It boggles the mind that prestige actors like Naomi Watts and Billy Crudup wound up in a project like Gypsy. Sure, Netflix has been on a prolific upswing lately, so it’s not hard to imagine the two receiving some sort of pitch akin to “psychological sexual domestic thriller, featuring Fifty Shades director Sam Taylor-Johnson.” But wasn’t there some sort of script approval? When they read honest-to-god lines like “You seriously don’t get it, do you?” and “You’re like a different person lately!” did they not throw the script across the proverbial room and fire off testy phone calls to their respective agents? Doesn’t Crudup have enough of that sweet, sweet MasterCard cash to avoid ever having to play a thankless husband role like this? Seriously, what happened? A retrospective of Gypsy the musical would have been a better fit, with Watts as Mama and Crudup as Herbie. What we wouldn’t give for a chorus of “Everything’s Coming Up Roses.” Instead, everything’s coming up assholes.
Perhaps Watts was influenced by her friend and fellow Australian Nicole Kidman, who racked up much-deserved praise and award speculation for her turn in a similarly themed plight of the anguished housewife in this spring’s Big Little Lies. But Gypsy’s take could be retitled Big Big Lies, lacking any of the subtlety and nuances that made the previous series such a delight. Where BLL tempered its darkness with likable performances and white, wide open spaces, Gypsy is almost completely dark and soulless and filled with no one viewers can possibly feel warmly toward, except for the show’s adorable 6-year-old.
In Gypsy, Watts is a therapist named Jean who gets so involved in her clients’ problems that she starts searching out their exes and family members and other people they discuss in therapy in real life, under the alias of “Diane.” We are given no reason for why she’s started doing this, except that her suburban Stepford life of drop-offs and school bake sales must be enough to drive anyone a little mad. She also starts drinking heavily, shoplifting in fancy Manhattan stores and scrounging through her friends’ bathrooms for pills, all the while engaging in a volatile flirtation with the alluring Sydney (Sophie Cookson), the ex of her patient Sam (Karl Glusman). (Most egregious: A dance club scene wherein Watts and Cookson might in fact be reenacting an attempt to rid a kitchen floor of cockroaches.) While some impetus for Jean’s behavior would be helpful, it’s also hard to imagine anything that could possibly explain it, she’s seemingly so anxious to unravel her sweet Connecticut homestead with her attractive but workaholic husband, Michael (Crudup), and daughter, Dolly, who is showing signs of identifying as a boy. Jean’s current extracurriculars would not only blow up her domestic life but also her professional one, certainly causing her to lose her job and livelihood. Yet the only explanation we can see for her actions is to titillate the audience into watching yet another unsavory episode. It’s like a long-form Red Shoe Diaries, without even the guiding force of a David Duchovny to lead us through.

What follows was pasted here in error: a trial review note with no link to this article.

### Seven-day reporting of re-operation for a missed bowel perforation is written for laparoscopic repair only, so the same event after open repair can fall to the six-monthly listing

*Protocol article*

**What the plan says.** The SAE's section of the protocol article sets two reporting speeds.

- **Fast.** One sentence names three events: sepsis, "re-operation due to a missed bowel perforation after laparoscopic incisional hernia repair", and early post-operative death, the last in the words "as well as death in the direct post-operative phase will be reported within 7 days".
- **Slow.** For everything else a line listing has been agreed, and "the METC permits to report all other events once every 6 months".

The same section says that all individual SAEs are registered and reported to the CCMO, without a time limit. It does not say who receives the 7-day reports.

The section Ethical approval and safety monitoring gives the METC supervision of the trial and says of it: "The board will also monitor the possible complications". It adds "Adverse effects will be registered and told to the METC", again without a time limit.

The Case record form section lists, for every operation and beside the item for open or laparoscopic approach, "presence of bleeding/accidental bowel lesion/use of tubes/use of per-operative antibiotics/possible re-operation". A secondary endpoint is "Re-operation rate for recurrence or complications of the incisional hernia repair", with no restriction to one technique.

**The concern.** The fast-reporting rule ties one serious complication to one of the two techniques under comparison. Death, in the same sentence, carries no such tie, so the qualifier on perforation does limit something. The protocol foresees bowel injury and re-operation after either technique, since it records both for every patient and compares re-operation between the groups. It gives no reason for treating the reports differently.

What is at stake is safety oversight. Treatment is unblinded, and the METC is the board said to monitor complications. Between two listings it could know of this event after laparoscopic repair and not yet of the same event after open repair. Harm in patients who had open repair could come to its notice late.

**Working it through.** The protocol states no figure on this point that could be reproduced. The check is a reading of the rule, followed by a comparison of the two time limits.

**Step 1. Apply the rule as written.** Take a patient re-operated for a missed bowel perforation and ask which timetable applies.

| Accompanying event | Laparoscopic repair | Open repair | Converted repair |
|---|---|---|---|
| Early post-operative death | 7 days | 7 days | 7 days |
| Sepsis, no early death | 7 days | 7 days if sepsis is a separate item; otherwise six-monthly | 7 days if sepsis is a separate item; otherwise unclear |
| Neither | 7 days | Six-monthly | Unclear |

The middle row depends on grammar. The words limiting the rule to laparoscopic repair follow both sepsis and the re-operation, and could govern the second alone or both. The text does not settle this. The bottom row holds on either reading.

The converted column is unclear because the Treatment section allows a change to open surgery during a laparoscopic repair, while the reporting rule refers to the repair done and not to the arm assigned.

BLL had a murder to tie it all together, and a dead body could help things out here. A Looking For Mr. Goodbar-type predator could also help raise the stakes. Instead, we get Jean delving into her dark side, usually obnoxiously portrayed by the fact that she wears a gold bird necklace when she’s taking flight. There’s a little tension: Will she be caught by her husband? Her clients? The show plays it up so smugly while revealing that Jean has sidled up to her client’s daughter, say, at the hair salon, when really it’s the most obvious thing in the world. Michael’s flirtation with his impossibly gorgeous assistant, Alexis (Melanie Liburd), seems precarious, but since everyone on screen is, without exception, horrible, there’s no reason to believe that he won’t hook up with her at some point.
Eventually, Jean goes past observing and starts infiltrating people’s lives, if not outright stalking them. It seems like at least once an episode, she will mention something about her clients’ friends and relatives in therapy that she couldn’t possibly know, and her client will say, “Why would you say that?” or “How could you know that”? And every time, Watts performs the same stammer and murmurs, “Um, because you told me,” until you’re practically screaming at the screen for someone to find her out. The clients, as well as Jean’s targets, are as confused as the viewer as to what she is hoping to get out of all this. Does she really want to help these people? Is she trying to add more meaning and excitement to her own life? More likely, this is just a pale attempt to inject a drama with some kind of tension, unconvincingly led by first-time showrunner Lisa Rubin, who could have used some better backup than Fifty Shades alums.
Because Watts and Crudup are pros, they do what they can with the material, bringing a considerable amount of Fortysomething Shades heat to episode six, for example, as the couple arranges a role-playing tryst in a hotel. But you can’t just throw drama on the screen and expect people to follow blindly: You need nuance, compelling characters, and some sort of plot—and intrigue more subtle than a hand grenade. As Watts’ Jean stumbles into awkward situation after awkward situation, like Larry David on the most painful and unfunny episode of Curb Your Enthusiasm, Netflix might have inadvertently created a new genre: the cringe drama.